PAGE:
Late in the evening of July 29, 1977, the Oswego Tarmac lay fast alongside the jetty in Curacao loading asphalt cargo. Moments later, the tanker listed helplessly, having been struck four times by the motor vessel Elektra with such heavy impact that four of its tanks ruptured, and heated asphalt spewed across the harbor.1 Soon thereafter, the owners of both ships commissioned expert appraisers to assess the extent of the damage suffered by the tanker. The appraisers submitted a joint field survey in which they estimated the cost of repair at not less than $1,500,000. Armed with this information, Enterprise advised Asphalt that it considered the Oswego Tarmac a complete loss, since its fair market value prior to collision was approximately $750,000. Disagreeing with the damage estimates reported in the joint survey,2 Asphalt requested that Enterprise repair the Oswego Tarmac; Enterprise refused. At the recommendation of Enterprise's appraiser who stated that repair would be infeasible, Enterprise sold the ship as scrap for $157,500. The company then collected insurance proceeds of $1,335,000 on its $2,500,000 marine hull insurance policy, an amount which exceeded the ship's fair market value.3


Asphalt then instituted this action in the Southern District of New York. It alleged that Enterprise had breached its duty to repair the vessel under the charter party agreement and sought damages in the amount of $1,278,831 for lost business and profits expected in the course of full performance of the charter. The charterer claimed that the agreement expressly placed responsibility for maintenance and repair on Enterprise, which had breached the agreement by failing to undertake such repair or to provide substitute service. At trial, Asphalt offered its own damage estimate indicating that repair would cost considerably less than the vessel's pre-collision fair market value. It, however, offered no conflicting estimate of the tanker's fair market value.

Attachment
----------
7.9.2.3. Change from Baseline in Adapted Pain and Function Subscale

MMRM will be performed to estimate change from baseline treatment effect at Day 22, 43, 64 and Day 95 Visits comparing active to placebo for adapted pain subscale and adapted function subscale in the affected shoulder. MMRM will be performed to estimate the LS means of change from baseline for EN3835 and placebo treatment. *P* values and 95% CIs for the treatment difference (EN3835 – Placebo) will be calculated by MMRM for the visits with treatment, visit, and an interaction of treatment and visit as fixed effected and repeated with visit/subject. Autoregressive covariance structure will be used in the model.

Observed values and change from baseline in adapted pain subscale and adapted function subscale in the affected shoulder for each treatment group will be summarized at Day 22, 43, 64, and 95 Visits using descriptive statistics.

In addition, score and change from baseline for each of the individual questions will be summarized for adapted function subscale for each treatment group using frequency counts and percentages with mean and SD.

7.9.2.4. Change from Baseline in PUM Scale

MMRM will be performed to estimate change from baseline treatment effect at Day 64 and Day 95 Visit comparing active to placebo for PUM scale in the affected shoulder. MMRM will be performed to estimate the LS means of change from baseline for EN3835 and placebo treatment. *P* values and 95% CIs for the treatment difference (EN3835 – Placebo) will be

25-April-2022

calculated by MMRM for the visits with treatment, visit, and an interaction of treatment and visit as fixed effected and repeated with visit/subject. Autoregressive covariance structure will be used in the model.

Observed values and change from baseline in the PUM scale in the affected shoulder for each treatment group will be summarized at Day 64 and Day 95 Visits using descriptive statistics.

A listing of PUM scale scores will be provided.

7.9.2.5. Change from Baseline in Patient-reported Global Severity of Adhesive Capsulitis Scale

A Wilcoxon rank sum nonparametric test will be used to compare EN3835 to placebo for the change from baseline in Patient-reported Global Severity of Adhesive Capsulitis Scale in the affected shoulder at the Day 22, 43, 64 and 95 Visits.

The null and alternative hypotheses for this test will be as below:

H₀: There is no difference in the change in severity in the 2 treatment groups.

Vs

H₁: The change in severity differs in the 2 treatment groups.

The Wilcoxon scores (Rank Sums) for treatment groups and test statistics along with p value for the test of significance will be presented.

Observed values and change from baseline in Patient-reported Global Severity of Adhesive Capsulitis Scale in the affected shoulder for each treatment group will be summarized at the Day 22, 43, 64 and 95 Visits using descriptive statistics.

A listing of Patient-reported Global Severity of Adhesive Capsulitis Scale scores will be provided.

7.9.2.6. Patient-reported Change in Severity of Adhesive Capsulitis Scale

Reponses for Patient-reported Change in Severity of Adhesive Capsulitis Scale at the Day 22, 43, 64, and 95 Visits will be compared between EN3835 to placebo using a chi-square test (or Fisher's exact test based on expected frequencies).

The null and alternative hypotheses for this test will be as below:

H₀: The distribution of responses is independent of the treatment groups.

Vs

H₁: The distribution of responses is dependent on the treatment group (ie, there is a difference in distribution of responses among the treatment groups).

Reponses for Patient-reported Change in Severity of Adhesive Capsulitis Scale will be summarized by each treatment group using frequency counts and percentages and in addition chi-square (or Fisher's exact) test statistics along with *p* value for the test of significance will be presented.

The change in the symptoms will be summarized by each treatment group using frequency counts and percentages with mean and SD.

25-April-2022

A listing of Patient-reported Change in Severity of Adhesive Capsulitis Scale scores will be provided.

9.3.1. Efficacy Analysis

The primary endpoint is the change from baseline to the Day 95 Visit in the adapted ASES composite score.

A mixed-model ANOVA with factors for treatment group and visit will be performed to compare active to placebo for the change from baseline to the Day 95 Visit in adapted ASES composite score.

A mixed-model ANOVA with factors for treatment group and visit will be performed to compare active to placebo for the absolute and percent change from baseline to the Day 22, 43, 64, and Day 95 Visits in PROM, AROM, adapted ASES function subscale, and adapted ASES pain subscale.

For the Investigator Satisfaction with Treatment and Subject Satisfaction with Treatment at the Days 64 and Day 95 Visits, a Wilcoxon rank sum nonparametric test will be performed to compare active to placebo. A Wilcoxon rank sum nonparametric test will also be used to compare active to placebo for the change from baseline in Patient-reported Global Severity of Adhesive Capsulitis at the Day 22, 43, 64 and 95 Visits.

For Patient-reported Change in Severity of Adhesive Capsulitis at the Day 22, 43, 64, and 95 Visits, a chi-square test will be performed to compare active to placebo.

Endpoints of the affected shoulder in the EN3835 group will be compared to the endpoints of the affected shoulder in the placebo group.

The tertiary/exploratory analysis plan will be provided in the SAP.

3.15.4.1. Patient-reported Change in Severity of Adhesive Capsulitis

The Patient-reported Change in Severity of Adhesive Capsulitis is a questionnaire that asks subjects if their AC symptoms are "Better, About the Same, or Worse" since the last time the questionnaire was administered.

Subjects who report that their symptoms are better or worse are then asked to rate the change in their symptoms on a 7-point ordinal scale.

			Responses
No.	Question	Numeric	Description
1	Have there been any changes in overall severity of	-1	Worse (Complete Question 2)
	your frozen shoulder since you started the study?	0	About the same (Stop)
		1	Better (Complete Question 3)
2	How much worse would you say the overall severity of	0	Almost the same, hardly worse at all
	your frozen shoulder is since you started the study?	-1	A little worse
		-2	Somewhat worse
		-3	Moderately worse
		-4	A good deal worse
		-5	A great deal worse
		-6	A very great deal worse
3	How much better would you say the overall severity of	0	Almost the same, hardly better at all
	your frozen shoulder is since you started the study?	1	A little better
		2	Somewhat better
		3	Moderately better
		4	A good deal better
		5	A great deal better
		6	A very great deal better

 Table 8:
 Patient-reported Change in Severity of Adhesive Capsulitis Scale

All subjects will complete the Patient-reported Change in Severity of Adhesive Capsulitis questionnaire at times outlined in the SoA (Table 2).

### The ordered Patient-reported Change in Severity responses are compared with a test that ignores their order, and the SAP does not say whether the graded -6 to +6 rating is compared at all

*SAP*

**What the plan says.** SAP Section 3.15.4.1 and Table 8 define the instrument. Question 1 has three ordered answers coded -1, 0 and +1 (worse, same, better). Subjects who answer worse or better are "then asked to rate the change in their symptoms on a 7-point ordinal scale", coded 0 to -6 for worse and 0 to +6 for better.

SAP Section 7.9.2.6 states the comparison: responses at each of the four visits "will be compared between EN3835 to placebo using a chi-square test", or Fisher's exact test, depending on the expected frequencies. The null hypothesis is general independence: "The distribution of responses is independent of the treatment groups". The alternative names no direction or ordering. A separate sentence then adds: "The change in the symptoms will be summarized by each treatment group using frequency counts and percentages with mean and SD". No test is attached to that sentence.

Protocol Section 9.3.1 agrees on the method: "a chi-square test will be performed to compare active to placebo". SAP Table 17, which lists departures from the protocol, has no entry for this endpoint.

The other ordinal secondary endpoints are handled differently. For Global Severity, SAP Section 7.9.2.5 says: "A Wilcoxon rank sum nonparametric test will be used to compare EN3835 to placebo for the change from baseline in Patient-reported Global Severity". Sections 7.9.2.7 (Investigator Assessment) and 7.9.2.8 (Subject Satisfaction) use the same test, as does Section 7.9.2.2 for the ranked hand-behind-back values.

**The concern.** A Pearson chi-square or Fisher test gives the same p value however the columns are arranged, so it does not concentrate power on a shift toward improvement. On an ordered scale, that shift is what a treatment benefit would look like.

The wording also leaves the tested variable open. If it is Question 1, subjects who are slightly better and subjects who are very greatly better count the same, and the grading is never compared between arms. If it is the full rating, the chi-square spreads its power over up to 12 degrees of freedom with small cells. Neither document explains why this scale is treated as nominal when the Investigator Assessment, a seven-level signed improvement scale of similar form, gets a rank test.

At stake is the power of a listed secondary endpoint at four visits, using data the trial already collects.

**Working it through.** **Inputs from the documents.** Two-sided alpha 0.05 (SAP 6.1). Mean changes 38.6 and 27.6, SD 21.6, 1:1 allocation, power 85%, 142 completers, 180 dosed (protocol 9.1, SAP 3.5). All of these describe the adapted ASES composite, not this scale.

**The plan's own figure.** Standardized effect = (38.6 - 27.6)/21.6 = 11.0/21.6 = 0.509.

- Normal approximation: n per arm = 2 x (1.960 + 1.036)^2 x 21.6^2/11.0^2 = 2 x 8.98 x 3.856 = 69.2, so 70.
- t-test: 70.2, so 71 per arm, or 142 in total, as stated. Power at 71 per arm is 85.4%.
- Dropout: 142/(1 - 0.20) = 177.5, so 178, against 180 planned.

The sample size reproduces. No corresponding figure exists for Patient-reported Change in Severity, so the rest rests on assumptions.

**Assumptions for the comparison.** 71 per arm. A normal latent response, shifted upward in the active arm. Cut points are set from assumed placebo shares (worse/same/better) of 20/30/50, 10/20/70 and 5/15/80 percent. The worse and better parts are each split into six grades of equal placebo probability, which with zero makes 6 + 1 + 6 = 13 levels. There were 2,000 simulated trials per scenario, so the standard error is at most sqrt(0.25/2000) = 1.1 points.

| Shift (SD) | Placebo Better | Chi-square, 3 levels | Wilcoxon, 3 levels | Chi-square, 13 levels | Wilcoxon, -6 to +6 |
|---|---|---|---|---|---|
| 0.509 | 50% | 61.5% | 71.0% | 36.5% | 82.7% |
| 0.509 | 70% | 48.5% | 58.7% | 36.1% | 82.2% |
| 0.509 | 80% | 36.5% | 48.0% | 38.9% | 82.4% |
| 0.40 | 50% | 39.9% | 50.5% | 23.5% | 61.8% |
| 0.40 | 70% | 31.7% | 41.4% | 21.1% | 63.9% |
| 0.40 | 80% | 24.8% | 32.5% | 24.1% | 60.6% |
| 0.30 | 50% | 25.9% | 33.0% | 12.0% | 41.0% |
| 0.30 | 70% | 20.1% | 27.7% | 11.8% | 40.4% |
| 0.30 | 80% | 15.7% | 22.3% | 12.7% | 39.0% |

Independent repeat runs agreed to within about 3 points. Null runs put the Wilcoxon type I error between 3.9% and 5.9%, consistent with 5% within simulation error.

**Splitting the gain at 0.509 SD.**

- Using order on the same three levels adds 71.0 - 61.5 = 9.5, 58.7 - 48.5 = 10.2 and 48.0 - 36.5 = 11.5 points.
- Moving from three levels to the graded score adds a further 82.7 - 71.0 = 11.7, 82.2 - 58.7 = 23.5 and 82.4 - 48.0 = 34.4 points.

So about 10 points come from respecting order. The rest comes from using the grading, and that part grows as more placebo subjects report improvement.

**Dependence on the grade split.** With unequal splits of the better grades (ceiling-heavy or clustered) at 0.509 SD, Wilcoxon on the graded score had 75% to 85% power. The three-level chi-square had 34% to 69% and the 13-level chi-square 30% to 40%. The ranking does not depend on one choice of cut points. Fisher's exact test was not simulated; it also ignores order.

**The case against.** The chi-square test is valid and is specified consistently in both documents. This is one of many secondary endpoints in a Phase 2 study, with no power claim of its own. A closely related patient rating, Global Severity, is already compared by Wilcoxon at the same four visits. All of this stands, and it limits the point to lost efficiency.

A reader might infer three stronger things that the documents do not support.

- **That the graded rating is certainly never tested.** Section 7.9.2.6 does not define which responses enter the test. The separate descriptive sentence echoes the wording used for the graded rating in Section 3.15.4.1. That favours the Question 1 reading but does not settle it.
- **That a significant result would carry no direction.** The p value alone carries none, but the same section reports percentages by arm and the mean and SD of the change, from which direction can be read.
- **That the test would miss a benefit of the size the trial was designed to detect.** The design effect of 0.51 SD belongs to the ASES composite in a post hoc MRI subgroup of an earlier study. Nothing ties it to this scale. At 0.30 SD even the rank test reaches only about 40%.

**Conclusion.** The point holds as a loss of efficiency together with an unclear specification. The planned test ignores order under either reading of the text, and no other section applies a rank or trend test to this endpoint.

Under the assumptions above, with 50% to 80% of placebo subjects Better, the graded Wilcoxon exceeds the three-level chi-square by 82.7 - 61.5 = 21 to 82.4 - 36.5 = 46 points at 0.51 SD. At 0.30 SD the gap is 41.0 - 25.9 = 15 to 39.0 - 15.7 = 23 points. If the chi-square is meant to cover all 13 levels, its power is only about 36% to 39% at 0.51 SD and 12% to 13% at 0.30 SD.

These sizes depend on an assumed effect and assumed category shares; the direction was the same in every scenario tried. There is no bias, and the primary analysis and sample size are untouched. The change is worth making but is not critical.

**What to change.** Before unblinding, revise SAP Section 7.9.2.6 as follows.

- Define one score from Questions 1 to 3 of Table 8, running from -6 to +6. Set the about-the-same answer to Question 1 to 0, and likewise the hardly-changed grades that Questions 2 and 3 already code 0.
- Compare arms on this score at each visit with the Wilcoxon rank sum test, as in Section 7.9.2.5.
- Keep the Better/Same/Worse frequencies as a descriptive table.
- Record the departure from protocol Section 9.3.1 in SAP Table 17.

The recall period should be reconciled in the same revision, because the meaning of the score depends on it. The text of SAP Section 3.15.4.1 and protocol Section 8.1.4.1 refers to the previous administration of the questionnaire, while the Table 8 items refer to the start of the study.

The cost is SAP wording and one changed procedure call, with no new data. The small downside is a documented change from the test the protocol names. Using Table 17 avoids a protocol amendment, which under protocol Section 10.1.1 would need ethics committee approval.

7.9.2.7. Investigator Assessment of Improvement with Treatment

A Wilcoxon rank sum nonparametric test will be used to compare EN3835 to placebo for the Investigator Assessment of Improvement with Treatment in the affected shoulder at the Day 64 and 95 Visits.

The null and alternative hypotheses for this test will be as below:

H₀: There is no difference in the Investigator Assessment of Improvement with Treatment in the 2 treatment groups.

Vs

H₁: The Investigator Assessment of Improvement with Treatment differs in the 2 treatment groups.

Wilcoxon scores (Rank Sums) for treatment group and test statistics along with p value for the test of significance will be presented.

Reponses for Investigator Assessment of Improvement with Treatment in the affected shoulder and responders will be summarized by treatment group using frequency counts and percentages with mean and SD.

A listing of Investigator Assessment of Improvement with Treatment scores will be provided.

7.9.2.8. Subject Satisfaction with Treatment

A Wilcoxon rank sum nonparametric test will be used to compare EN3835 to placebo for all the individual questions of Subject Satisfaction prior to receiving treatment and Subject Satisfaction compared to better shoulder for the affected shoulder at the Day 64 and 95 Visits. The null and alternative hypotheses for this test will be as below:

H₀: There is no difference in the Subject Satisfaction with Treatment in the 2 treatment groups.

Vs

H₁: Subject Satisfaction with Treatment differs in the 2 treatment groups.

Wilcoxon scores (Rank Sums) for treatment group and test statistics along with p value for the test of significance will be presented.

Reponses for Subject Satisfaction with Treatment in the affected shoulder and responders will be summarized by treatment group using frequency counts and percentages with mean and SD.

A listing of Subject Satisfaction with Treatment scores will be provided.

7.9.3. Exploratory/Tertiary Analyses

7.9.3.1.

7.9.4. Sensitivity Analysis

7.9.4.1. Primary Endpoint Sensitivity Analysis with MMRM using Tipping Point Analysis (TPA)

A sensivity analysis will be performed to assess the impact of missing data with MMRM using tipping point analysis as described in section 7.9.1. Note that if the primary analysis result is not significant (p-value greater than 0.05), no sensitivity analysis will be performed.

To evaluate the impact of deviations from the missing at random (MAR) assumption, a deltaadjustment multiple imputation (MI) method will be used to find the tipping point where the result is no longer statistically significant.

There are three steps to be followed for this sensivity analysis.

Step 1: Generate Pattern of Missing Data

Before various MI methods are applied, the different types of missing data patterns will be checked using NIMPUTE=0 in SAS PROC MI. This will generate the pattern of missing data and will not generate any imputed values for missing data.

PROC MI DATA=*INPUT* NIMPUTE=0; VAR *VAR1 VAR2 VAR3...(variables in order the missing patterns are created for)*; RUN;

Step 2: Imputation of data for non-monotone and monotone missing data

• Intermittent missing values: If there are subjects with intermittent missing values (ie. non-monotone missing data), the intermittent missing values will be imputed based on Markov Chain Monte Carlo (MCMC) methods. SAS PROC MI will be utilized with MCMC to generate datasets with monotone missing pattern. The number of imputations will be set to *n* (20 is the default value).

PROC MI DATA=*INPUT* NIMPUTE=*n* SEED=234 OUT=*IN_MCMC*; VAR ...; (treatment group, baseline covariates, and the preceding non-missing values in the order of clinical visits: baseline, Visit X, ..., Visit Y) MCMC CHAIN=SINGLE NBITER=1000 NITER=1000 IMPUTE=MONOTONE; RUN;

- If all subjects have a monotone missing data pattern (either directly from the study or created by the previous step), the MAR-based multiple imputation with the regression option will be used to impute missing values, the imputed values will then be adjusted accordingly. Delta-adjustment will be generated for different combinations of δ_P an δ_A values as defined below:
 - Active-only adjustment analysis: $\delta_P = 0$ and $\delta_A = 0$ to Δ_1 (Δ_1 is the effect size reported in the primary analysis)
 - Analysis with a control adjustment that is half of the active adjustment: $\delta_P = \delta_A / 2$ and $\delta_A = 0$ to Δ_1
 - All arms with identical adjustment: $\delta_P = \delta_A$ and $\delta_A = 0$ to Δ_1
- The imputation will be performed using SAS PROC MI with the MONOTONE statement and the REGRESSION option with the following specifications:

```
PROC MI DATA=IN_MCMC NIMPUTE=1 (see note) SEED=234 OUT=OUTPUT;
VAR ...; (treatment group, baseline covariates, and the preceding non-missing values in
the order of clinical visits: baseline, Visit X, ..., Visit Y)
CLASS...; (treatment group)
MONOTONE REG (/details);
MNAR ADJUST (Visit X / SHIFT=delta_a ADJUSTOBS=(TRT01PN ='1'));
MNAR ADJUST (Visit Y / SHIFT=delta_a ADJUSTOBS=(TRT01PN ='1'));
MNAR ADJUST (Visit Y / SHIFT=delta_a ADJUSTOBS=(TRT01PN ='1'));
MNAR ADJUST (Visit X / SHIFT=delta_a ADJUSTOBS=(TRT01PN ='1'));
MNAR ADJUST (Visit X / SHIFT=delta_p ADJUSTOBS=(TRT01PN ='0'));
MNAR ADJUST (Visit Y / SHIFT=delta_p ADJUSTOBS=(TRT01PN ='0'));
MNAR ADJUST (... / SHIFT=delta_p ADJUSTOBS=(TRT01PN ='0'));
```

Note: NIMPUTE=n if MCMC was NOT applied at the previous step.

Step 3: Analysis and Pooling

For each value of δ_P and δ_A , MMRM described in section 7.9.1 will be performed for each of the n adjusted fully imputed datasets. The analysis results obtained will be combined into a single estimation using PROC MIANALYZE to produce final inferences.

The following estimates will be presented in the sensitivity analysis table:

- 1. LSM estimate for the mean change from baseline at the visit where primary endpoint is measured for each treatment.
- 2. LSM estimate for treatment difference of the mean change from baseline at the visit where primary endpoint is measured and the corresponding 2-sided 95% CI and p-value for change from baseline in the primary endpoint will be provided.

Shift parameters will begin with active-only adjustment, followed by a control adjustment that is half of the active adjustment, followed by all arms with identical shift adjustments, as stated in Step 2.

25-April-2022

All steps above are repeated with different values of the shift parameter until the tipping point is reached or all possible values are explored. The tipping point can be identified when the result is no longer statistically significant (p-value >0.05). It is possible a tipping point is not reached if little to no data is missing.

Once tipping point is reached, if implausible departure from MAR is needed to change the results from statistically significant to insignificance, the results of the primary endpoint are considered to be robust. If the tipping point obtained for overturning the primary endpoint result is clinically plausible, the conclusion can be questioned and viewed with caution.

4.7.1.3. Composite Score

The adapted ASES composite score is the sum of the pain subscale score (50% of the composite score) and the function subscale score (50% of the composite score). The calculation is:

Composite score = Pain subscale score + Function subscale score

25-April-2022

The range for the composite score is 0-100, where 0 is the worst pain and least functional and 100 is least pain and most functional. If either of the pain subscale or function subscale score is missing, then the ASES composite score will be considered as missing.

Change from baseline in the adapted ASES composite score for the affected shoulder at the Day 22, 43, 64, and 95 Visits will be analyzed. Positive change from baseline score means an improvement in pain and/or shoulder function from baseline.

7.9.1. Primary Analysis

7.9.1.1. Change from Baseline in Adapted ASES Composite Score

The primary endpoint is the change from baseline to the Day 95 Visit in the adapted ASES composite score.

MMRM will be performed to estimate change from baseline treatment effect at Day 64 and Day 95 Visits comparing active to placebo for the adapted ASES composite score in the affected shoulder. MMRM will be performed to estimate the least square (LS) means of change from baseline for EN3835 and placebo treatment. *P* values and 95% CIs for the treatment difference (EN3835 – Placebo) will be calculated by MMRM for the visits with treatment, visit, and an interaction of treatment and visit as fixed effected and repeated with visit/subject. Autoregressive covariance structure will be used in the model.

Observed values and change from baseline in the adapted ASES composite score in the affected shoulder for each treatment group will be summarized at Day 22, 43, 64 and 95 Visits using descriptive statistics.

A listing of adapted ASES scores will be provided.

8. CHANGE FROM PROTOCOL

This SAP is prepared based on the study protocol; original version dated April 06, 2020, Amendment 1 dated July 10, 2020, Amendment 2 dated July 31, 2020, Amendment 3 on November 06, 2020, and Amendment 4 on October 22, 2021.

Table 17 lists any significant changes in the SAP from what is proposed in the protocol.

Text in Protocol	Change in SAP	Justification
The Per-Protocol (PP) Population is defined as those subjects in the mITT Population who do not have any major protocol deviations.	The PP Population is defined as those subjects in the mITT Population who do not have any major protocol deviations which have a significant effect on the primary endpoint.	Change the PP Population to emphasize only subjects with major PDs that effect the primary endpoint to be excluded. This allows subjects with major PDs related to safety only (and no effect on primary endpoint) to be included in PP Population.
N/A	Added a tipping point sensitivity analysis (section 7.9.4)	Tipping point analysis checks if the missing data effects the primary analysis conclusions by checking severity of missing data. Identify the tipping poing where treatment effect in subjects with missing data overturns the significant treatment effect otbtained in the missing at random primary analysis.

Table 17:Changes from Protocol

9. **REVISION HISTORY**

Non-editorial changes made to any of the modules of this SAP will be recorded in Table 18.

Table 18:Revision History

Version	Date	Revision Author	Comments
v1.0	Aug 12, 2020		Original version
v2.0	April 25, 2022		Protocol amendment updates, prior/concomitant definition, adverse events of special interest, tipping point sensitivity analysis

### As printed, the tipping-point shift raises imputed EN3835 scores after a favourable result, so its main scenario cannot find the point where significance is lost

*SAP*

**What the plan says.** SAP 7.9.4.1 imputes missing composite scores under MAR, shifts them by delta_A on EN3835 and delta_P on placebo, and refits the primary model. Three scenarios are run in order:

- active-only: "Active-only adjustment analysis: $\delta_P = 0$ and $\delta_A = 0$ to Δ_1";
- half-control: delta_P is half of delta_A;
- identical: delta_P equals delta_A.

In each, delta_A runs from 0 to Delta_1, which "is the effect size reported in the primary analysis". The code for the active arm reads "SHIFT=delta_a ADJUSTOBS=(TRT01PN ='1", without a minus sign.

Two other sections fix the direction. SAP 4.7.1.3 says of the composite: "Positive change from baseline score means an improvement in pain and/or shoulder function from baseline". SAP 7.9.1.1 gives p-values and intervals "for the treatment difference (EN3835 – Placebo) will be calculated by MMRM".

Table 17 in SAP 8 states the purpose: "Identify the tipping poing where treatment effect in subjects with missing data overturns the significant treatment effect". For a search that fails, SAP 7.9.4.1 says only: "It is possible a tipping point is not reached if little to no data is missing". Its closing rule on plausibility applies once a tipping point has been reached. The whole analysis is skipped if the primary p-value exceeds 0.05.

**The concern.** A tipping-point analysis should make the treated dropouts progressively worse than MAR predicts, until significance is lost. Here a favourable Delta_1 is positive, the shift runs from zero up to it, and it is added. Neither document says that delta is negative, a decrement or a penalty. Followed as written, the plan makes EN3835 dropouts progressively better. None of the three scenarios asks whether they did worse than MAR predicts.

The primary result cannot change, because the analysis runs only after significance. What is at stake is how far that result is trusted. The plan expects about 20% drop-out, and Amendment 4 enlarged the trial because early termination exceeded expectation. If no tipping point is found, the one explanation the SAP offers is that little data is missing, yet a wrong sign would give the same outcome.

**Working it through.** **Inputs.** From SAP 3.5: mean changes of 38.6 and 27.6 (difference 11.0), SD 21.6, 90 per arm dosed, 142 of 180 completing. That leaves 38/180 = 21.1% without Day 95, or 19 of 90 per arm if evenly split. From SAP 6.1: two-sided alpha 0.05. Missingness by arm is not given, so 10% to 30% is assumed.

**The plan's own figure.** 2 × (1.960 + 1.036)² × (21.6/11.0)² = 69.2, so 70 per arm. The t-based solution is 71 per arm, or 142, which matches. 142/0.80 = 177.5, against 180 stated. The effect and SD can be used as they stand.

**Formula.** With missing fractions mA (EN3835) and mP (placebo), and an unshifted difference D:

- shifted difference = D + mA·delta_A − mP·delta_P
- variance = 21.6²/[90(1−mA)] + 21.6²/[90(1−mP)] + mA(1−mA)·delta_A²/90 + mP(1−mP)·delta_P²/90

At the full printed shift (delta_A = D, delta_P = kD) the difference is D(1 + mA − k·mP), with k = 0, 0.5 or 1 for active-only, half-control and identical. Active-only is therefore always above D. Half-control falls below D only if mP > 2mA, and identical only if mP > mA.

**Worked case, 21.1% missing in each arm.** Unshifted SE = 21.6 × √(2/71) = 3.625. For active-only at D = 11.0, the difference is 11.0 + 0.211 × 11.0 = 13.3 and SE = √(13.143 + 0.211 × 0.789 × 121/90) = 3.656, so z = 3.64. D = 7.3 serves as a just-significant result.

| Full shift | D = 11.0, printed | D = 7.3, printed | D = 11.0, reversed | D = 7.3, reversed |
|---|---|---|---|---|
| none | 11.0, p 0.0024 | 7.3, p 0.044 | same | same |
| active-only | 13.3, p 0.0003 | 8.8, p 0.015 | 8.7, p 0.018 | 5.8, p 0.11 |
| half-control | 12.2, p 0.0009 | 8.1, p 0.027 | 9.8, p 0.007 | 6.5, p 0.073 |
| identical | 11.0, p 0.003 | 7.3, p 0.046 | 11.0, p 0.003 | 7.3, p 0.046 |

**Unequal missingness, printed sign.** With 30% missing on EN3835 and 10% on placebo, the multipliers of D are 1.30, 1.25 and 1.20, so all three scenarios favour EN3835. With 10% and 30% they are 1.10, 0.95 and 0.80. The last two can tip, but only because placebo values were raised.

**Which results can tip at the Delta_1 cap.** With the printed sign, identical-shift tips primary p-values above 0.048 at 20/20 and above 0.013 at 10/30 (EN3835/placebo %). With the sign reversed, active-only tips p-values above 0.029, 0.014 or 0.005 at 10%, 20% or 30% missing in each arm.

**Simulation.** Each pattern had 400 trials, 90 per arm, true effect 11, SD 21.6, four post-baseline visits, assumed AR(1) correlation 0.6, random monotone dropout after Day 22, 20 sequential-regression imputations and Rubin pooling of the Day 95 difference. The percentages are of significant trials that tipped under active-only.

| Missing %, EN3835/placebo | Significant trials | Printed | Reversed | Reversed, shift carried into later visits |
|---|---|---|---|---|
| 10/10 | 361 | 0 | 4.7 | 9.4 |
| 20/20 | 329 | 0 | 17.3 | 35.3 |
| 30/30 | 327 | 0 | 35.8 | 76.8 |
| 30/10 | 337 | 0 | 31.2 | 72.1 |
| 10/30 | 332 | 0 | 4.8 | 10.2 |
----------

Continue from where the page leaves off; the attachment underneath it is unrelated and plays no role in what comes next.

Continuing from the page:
Noting that the vessel was forty-four years old at the time of the collision and in need of improvements to pass an impending inspection, Judge Sand properly calculated that the cost of restoring the vessel would indeed have exceeded its fair market value prior to the collision. Furthermore, the trial judge concluded that the facts as they appeared to Enterprise at the time shortly after the collision, when it had to decide whether to repair or abandon the ship, would be the more appropriate basis for determining whether Enterprise's actions were reasonable. After undertaking a close examination of the facts, Judge Sand reasoned that for the purpose of determining the shipowner's obligation to repair, the vessel should be considered a "constructive total loss." Accordingly, the owner of the wrecked vessel could offer it to its insurer in exchange for immediate payment of the insurance proceeds. Judge Sand concluded in a well-reasoned opinion that because the vessel was a "constructive total loss," the owner's obligation to repair was excused by the express provisions of the charter party agreement. Moreover, the judge held that Enterprise was relieved of its duty to repair under the doctrine of commercial impracticability. Accordingly, he dismissed Asphalt International's complaint. This appeal followed.